Under the collective bargaining agreement, a player is draft-eligible for the NBA as soon as his high school class has graduated.
The players' union and NBA have no talks scheduled on an age limit, and the collective bargaining agreement might have to be reopened to do so.
Union director Billy Hunter said the NBA can't have it both ways decrying the migration of prep players but making sure it's always there to scout them.
All but two of the 29 NBA teams, for example, sent a representative to see Curry and Chandler play against each other in the finale of an eight-game prep basketball festival in St. Louis last year.
"The message is being sent: If they got the skill, there is no need to go to college or do something else as a prerequisite to come into the league," Hunter said.
"The union's position is it's a right of choice. We see no reason why a kid should be barred if he has the skill to play in the league. And if the owners and administrators of the teams don't feel they have the maturity and growth, they shouldn't select them or encourage them to come."
Because of the competitiveness in the NBA, scouts and general managers often have to check out high school talent or risk missing the next Bryant, Garnett or Tracy McGrady. And it's possible that such players became NBA stars quicker by bypassing college and facing the world's best at such an early age.
Others such as the Pacers' Al Harrington and Jonathan Bender and last year's third choice overall, Darius Miles of the Clippers, are works in progress. And 1996 high school grad Jermaine O'Neal finally emerged this season with Indiana after a trade from Portland.
Two prep-to-pro pioneers of the 1970s were Moses Malone and Darryl Dawkins. Malone survived the ABA and became one of the NBA's greatest scorers and rebounders; Dawkins invented his own planet "Lovetron," and fondly named his collection of ferocious, sometimes backboard-shattering dunks.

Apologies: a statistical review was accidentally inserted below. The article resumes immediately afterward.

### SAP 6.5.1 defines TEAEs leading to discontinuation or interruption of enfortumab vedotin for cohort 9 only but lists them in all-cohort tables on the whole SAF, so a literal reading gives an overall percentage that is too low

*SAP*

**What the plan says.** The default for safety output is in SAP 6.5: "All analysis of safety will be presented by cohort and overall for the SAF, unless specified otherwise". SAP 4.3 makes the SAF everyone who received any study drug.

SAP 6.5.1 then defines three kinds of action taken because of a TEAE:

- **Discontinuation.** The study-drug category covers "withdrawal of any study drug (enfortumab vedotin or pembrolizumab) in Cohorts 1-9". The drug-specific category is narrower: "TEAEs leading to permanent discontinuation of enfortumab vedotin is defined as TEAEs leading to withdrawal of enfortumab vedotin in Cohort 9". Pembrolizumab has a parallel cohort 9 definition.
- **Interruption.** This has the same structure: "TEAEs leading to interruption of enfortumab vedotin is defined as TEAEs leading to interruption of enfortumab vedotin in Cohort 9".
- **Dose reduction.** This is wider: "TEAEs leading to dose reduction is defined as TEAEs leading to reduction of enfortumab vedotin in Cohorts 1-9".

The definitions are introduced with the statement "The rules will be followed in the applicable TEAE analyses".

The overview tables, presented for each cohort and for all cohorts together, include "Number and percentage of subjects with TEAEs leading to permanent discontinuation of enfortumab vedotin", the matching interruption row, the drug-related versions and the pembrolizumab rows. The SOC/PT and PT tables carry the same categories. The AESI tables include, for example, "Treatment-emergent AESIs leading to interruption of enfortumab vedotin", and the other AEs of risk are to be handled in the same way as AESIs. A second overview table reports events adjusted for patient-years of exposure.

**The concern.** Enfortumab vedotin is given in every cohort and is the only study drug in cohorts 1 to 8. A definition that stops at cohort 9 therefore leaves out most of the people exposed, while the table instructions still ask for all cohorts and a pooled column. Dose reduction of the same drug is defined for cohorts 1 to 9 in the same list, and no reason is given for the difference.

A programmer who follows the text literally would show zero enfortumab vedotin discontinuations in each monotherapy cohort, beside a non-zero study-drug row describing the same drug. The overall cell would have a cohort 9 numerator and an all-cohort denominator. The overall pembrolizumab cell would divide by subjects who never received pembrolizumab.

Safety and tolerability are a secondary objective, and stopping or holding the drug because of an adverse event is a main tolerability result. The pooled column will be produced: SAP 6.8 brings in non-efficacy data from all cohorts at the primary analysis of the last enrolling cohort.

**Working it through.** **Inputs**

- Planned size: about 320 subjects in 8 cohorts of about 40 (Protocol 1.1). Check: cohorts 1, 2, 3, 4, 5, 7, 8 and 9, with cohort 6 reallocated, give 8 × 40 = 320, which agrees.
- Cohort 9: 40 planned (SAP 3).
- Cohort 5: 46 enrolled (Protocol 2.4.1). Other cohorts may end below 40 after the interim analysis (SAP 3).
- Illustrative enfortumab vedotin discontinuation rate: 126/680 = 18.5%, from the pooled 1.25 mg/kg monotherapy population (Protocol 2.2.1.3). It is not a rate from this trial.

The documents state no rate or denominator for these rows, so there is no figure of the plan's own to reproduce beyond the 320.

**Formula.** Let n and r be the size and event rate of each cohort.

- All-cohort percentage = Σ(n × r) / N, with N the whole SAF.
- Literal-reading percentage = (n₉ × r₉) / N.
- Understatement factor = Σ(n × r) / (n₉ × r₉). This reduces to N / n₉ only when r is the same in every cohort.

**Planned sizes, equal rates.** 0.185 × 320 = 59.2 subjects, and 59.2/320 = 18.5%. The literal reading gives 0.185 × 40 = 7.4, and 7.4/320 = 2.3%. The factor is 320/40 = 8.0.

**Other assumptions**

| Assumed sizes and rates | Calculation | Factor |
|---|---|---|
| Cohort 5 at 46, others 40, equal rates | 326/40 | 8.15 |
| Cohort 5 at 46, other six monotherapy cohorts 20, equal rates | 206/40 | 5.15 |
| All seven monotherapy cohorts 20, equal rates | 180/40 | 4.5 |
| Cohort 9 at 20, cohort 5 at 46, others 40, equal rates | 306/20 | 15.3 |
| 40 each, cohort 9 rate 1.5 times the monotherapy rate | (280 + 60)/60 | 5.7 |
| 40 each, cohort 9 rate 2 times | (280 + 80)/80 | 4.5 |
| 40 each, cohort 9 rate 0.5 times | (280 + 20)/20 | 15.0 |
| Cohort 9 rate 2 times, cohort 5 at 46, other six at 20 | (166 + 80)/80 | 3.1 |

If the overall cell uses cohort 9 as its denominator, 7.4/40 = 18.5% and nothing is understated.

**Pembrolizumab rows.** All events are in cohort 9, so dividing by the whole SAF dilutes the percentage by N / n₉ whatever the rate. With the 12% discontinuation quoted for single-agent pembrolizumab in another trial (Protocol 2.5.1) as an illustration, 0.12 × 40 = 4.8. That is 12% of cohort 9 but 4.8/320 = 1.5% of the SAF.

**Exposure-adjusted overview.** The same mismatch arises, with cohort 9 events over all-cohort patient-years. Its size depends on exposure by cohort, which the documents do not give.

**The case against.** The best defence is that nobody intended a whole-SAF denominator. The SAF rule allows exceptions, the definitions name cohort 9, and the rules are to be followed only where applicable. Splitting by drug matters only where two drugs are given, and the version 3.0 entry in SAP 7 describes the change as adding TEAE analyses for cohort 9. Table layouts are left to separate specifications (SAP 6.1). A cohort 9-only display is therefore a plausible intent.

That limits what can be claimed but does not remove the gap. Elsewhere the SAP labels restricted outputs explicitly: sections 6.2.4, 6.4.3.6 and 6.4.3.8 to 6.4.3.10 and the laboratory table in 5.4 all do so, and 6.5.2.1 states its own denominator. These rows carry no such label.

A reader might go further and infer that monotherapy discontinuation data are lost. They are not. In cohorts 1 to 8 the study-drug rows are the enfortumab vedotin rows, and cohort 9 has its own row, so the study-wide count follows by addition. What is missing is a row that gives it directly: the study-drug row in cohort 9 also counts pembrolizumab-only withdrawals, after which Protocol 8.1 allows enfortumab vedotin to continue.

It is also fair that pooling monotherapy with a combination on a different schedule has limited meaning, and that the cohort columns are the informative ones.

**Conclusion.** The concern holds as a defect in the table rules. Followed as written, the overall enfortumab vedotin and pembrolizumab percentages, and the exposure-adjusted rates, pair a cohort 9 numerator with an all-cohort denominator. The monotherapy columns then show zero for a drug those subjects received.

But there also was Bill Willoughby, who entered the NBA from high school at the same time as Dawkins but played for six teams over eight seasons.
Just last month, Willoughby got his college degree at 44. Yet he said he made the right decision when he turned pro and has no problems with today's top prep players doing the same.
"You got a chance to go play against your idols like Connie Hawkins, Julius Erving and George Gervin, you've got to do it," Willoughby said. "You can go to school later."
The recent rash of early entrees began in 1995 when Garnett left Farragut Academy in Chicago for the Minnesota Timberwolves.
At 21, after establishing himself as one of the league's top players, he signed what was then the richest contract in sports history, a six-year, $126 million deal.
"It has absolutely nothing to do with if kids are ready to play or not ready to play," Pacers coach Isiah Thomas said. "It has everything to do with being drafted and being guaranteed five years of income. There is not a person in the world who would turn that down."
Thomas has a unique perspective on leaving early. He turned pro after two years at Indiana and became an All-Star who led the Detroit Pistons to two NBA championships. He was an executive with Toronto when the Raptors drafted McGrady, and he now coaches a team with Harrington, Bender and O'Neal.
"Maturity doesn't have an age limit on it," Thomas said. "There are very mature 19-year-olds and very immature 30-year-olds. It all depends on the person and if he is able to handle it or adapt."
Curry admits he is curious about what lies ahead. And about what he'll be missing.
"It's tough to go from being a superstar to being just another player in the NBA," he said. "I'm going to the NBA out of high school, but I'm wondering what it would be like to play in college."